Wisconsin defense retools at OLB this spring, but set inside

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Wisconsin defense retools at OLB this spring, but set inside
FILE - In this Dec. 2, 2017 file photo, Wisconsin linebacker Andrew Van Ginkel celebrates after recovering a fumble during the first half of the Big Ten championship NCAA college football game against Ohio State in Indianapolis. Wisconsin is retooling at outside linebacker this spring, when coach Paul Chryst will start evaluating potential replacements for the productive Garret Dooley and Leon Jacobs. Andrew Van Ginkel seems set to fill one starting spot. The Badgers though are set at inside linebacker, where All-American T.J. Edwards is back to lead a strong group. (AP Photo/AJ Mast, file)

MADISON, Wis. (AP) — It’s barely a few weeks into spring and T.J. Edwards is already thinking about the first weekend of December.

Back for his senior season after testing his NFL draft stock, the All-American linebacker would like to finish an already impressive career at Wisconsin with an elusive accomplishment.

A national title would be nice. Winning the Big Ten Championship game would give the Badgers a better shot at claiming that crown.

“The part that gets me every time is we can’t win the (darn) Big Ten championship, so that hurts,” Edwards said. “Just going back to Indianapolis is something that sticks in my brain.”

The Badgers have lost the last two conference championship games. To get to Indianapolis again, they have to win the Big Ten West. To do that, they need to restock the defense.

Inside linebacker is set with standouts Edwards, Ryan Connelly and Chris Orr. The outside needs work this spring, though.

They need two new starters at the position for a second straight year. Andrew Van Ginkel seems locked into one spot after serving as the top backup last year to Garret Dooley and Leon Jacobs. A defensive back as a senior in high school, Van Ginkel played defensive end in his first year of college at FCS school South Dakota before attending Iowa Western Community College the following year.

Now he’s at linebacker with the Badgers. Rushing the passer should not be a problem after Van Ginkel recorded 6 1/2 sacks.

This spring, Van Ginkel has to get used to being the guy that the offense must watch all game long. He’s also working on pass coverage again.

“I’ve come a long ways,” Van Ginkel said.

He’s off to a good start after getting interceptions in the Orange Bowl against Miami, and in the Big Ten title game against Ohio State.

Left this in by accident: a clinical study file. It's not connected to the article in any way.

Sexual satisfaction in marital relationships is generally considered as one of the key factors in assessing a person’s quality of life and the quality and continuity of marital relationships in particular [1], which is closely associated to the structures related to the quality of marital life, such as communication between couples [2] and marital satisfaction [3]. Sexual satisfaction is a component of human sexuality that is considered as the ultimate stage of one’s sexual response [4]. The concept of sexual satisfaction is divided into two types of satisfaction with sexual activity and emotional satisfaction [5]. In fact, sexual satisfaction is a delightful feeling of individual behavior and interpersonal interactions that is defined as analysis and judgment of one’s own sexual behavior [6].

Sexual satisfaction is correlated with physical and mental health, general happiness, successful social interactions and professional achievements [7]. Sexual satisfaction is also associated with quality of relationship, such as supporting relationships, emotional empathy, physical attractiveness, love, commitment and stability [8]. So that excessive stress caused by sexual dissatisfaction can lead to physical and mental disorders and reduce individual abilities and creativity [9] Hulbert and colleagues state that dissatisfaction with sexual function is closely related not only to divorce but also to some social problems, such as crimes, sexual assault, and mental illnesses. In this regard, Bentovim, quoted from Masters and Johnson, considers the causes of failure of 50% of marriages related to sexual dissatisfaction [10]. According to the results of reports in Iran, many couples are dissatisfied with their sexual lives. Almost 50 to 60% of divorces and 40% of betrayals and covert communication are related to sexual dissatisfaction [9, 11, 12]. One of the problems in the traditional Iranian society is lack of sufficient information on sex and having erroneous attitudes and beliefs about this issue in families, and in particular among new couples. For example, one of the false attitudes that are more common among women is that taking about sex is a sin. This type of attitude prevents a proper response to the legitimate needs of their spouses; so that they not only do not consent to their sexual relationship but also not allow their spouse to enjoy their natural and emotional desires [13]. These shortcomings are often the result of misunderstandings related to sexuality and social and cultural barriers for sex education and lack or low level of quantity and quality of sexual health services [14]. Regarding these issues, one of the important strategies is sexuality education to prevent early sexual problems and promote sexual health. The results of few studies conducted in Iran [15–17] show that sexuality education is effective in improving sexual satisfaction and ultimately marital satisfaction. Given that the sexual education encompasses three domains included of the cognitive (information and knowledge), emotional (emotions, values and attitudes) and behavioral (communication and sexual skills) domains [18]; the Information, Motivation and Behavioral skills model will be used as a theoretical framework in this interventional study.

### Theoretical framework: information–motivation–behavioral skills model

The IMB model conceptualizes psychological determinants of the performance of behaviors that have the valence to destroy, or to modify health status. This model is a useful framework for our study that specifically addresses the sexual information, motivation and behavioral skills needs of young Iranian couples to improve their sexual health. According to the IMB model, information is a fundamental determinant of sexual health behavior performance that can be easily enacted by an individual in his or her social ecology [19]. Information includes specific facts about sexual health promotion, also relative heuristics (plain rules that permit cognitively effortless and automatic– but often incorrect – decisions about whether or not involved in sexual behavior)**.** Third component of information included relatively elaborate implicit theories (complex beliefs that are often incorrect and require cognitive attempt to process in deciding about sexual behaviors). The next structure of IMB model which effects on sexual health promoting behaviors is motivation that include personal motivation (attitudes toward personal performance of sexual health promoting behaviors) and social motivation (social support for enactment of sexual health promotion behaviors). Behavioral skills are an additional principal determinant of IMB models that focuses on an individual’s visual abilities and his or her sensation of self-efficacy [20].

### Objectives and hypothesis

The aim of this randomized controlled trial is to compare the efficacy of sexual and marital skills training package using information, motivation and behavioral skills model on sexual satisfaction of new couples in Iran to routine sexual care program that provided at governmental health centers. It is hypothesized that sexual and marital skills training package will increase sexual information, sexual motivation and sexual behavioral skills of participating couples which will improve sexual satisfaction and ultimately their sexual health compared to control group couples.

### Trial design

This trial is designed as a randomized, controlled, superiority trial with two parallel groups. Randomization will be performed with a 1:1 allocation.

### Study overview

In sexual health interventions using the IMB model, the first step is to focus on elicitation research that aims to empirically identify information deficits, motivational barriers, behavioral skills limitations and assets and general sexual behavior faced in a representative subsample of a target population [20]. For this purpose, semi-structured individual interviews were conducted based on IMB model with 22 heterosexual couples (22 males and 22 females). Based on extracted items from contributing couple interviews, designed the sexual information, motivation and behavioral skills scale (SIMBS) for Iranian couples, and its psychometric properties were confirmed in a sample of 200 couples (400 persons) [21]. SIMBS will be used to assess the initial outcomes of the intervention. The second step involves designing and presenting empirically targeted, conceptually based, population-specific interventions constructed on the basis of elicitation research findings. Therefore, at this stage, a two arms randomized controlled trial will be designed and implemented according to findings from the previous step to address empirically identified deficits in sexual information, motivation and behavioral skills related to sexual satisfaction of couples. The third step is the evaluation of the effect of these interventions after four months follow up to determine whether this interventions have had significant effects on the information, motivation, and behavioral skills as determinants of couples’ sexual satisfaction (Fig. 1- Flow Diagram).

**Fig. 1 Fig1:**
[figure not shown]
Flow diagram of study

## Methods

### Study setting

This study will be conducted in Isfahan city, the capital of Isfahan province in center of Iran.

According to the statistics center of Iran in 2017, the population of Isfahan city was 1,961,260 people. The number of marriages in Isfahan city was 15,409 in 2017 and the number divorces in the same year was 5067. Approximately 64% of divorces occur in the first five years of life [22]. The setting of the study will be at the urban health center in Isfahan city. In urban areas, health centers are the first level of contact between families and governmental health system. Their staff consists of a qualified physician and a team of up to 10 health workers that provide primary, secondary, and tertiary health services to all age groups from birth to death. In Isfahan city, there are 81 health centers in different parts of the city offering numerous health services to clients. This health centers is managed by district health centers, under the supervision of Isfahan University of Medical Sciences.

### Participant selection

“I expect to make plays like that every Saturday. Hopefully I can just keep that in mind that I’m capable of doing it,” Van Ginkel said. “At the same time, I can’t just dwell on it — that’s last year.”

Zack Baun was off to a nice start this spring at the other outside linebacker spot after missing the 2017 season with a left foot injury. He couldn’t stop smiling after coming off the field after a practice last week.

“Just don’t doubt us. Look at our outside linebacker room in the past. We’re always reloading. We’re always resetting, We’re going to be ready come fall,” Baun said.

Since then, Baun injured the same foot, knocking the junior out of practice indefinitely. He was due to see a specialist to determine the extent of the latest injury. Tyler Johnson, who had eight tackles and a sack in 14 games last year as a sophomore, is the other experienced returnee.

They can at least draw confidence from the Badgers’ recent history at outside linebacker, where Jacobs and Dooley produced in their first and only seasons as starters. Before that, T.J. Watt parlayed a successful junior season in his only year as starter to get taken in the first round of the NFL draft by the Pittsburgh Steelers.

Another variable this year at Wisconsin is a new position coach. Bobby April took over after Tim Tibesar left to become Oregon State’s defensive coordinator.

On the field, Baun and Johnson can look inside for motivation from Edwards, a finalist for the Butkus Award that goes to the nation’s best linebacker. For Edwards, it’s about keeping his teammates’ energy level up from spring practice through those meaningful final few weeks in November and December.

“The fighting and scrapping that we do is something we have to keep here,” he said. “That’s the standard we have for this defense. We’re just trying to uphold those things.”

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